Black tea is the term used to describe a variety of tea that undergoes a more extensive oxidation process than green, oolong and white teas. All of these tea varieties are actually made from the leaves of the Camellia sinensis plant, with black tea generally exhibiting a stronger flavor and containing more caffeine than the other varieties.
In China and other counties with a similar linguistic culture, tea commonly goes by the name “crimson tea”, which is a more accurate description of its colour. The name black tea is still appropriate however, since it could be used to refer to the colour of the oxidized tea leaves. The term “black tea” is also commonly used in China to describe various post-fermented teas, among them Pu-erh tea. In other countries-particularly in the West-“red tea” is commonly used to describe rooibos, which is a South African herbal tea or tisane.
This tea can actually hold its flavor for up to several years, as opposed to green teas, which typically lose their flavor within a year. This is the main reason why it is a popular item of trade, and why compressed blocks of black tea have even been used as a form of currency in countries such as Mongolia, Tibet, and Siberia well into the 19th century. Black tea was even used in Tang Dynasty China as a cloth dye by the lower classes who could not afford the higher quality dyes available at that time.
The tea that was originally imported to Europe from China was of the green or semi-oxidized variety. It wasn’t until the 19th century that black tea overtook green tea in popularity, and while green tea has enjoyed a sort of revival in recent years due to its reported health giving benefits, black tea still reigns as one of the most popular teas around, accounting for more than ninety percent of all the tea sold in the West.
In certain cultures, the term “black tea” is also used to refer to tea served without milk, in the same manner that “black coffee” is served without milk or cream.
When buying loose-leaf tea, make sure it smells fresh and vibrant. Check the packet labels to check whether you’re buying a blend or single variety. If buying flavoured tea, check whether the flavouring is natural or a ‘nature-identical’ synthetic. For example, Earl Grey tea flavoured with bergamot oil is far superior to Earl Grey tea with bergamot flavouring.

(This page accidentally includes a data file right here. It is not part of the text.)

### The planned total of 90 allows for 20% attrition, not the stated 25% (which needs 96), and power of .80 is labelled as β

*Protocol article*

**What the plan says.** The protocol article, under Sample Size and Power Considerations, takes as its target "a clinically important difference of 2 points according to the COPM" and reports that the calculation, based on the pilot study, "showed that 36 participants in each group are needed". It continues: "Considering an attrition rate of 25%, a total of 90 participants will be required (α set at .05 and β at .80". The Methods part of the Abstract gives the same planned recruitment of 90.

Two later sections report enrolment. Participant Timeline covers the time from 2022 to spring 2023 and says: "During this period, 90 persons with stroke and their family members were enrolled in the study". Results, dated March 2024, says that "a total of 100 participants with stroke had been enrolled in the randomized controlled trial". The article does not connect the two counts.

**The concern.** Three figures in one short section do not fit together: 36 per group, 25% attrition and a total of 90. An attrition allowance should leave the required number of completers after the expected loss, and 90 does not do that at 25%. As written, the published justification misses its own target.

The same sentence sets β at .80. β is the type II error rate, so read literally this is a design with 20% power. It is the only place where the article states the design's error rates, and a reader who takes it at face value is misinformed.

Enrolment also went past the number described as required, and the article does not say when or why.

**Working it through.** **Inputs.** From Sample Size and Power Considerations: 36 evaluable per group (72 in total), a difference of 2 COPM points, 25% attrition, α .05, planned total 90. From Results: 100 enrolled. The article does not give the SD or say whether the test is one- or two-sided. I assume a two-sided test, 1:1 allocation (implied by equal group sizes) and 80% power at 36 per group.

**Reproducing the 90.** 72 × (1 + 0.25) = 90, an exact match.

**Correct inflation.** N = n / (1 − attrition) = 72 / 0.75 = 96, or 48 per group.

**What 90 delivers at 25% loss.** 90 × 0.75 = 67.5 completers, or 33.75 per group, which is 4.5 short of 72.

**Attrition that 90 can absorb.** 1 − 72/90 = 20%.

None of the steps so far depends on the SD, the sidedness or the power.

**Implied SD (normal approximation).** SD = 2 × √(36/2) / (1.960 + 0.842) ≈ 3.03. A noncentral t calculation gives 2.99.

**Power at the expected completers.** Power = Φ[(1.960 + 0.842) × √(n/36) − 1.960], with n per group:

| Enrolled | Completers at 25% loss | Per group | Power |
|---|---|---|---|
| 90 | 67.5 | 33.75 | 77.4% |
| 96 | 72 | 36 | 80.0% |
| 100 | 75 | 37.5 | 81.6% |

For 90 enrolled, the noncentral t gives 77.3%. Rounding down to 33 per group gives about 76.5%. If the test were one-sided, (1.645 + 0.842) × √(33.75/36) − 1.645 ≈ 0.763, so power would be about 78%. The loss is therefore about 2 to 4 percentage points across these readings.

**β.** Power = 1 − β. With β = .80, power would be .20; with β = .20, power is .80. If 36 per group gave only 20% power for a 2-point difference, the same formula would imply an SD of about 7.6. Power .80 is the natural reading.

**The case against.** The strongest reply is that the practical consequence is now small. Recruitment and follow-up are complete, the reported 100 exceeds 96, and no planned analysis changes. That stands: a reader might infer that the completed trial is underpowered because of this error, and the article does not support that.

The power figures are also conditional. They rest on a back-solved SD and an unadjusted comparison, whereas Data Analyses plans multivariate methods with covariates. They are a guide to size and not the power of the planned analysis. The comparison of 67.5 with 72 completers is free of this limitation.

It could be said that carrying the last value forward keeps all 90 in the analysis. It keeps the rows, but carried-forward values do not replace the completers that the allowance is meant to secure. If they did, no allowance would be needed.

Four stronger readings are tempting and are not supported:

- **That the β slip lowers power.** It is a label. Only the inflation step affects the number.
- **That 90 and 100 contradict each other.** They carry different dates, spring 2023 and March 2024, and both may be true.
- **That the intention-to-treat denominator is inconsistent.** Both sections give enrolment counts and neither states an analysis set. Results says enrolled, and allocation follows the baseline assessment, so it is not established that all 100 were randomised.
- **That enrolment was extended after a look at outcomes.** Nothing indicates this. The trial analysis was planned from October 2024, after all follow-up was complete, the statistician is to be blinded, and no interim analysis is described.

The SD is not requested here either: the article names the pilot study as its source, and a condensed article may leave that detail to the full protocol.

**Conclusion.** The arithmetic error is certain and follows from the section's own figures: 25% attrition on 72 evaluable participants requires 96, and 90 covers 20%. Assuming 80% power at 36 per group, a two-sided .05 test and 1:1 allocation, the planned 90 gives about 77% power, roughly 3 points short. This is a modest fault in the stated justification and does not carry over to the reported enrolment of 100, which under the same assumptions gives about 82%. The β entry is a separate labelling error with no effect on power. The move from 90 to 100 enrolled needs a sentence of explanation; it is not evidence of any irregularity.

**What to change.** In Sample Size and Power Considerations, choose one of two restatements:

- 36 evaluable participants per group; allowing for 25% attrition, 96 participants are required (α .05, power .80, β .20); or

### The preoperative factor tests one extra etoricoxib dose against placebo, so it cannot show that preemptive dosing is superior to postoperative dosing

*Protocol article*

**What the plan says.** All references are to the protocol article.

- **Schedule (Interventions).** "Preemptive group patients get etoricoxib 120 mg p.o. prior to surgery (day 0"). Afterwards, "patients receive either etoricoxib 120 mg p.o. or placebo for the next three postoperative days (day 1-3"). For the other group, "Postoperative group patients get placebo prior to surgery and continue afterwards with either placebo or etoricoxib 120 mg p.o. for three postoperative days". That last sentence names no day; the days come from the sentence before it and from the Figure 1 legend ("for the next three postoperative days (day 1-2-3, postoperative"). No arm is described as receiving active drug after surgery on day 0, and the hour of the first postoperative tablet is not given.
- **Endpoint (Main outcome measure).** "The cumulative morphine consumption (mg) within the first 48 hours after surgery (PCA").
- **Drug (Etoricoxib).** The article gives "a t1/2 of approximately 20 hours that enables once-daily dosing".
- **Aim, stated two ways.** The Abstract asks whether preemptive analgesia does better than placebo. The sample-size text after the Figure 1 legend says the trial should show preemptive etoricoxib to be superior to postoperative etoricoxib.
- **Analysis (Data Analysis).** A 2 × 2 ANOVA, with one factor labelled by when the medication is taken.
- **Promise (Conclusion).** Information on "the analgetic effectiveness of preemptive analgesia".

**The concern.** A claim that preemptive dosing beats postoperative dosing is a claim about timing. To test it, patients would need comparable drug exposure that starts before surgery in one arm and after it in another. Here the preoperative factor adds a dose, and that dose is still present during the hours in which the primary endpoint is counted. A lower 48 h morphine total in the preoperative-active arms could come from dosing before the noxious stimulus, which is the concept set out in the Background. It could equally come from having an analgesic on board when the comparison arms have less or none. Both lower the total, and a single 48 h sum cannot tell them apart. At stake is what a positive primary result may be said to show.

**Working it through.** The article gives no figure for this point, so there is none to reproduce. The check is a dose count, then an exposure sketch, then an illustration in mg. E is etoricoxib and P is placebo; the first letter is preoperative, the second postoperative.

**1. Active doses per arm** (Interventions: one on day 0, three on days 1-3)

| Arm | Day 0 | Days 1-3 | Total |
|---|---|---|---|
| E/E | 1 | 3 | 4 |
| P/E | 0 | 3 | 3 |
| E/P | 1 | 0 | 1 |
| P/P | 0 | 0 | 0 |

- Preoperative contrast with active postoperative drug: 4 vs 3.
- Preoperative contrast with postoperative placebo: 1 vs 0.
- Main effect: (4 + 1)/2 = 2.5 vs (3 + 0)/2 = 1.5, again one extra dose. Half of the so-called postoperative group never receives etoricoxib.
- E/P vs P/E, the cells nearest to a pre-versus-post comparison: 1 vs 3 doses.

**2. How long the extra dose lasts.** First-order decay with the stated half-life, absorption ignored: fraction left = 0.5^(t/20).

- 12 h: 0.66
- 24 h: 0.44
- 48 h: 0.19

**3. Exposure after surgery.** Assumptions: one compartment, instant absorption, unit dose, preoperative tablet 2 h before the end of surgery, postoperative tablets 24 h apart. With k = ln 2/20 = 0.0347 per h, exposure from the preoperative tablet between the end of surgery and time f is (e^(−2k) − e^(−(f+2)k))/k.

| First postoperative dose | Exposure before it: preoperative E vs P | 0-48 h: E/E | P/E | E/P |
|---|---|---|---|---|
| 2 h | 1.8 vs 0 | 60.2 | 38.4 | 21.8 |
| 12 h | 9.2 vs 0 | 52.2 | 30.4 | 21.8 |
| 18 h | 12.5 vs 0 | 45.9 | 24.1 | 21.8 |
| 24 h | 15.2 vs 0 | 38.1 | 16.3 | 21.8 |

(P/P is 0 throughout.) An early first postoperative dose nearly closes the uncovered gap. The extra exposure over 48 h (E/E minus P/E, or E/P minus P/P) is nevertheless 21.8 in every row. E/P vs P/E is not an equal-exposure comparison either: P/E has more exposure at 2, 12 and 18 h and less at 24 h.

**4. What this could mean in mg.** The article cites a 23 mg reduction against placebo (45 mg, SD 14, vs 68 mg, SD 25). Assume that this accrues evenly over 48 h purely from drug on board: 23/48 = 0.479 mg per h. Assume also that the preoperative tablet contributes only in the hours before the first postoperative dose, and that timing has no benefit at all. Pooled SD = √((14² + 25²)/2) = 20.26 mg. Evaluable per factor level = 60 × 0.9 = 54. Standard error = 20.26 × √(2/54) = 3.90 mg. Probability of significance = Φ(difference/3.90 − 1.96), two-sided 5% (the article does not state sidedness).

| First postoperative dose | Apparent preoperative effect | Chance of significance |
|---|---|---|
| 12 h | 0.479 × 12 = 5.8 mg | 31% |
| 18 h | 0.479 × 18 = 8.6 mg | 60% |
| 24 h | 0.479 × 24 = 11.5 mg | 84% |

Black teas are graded by their leaf size, from whole leaf, to ‘broken’ and ‘fannings’, down to ‘dust’. The leaf grade will determine the tea’s brewing time: the smallest leaves are used in teabags because they brew very quickly. All grades can produce fine tea, albeit in different styles ranging from light and delicate to full-bodied.
Black tea varieties include:
Souchong – a general term for large-leaf black teas from China.
Assam – a black tea from India, valued for its rich golden colour and strong, malty flavour that stands up well to the addition of milk.
Darjeeling – a fragrant, light Indian tea that’s one of the finest black teas in the world, and is sometimes described as ‘The Champagne of Teas’. First flush (early-season) pickings are the most delicate and prized. Second flush pickings have a denser, fuller flavour. At the very top end, the tea is sold by the name of specific estates. Drink it with lemon so as not to mask the fine taste.
Nilgiri – a fine black tea from a region in southern India of the same name. It has a good colour and well-rounded flavour and can be served with or without milk.
Lapsang Souchong – a large-leaf black Chinese tea that has been smoke-dried to produce a tarry taste. It is best drunk without milk, sugar or lemon.
Earl Grey – a black Chinese tea flavoured and scented with oil of bergamot. It’s best drunk alone or with a slice of lemon.
Keemun – a black China tea with a nutty, fragrant flavour that can be served either with or without milk.
Tea has a long shelf-life, but both leaf tea and teabags should be stored in an airtight container or canister in a cool, dark place in order to preserve the original flavour for as long as possible.
Ninety percent of all tea sold in the U.S today is black tea. Most of the black tea in the modern U.S. is produced primarily in China and India. In England, tea consumption per person is roughly 2 kilos or 4.4 pounds each year. Globally, tea sales are in the billions of dollars every year, and according to Statistica, “the global tea market was valued at nearly 50 billion U.S. dollars in 2017 and is expected to rise to over 73 billion dollars by 2024.” No matter if you’re a passionate tea drinker or a passionate tea avoider, there’s no denying how valuable the tea industry has been and will continue to be for the world economy.
Source: Ezine , Revolution Tea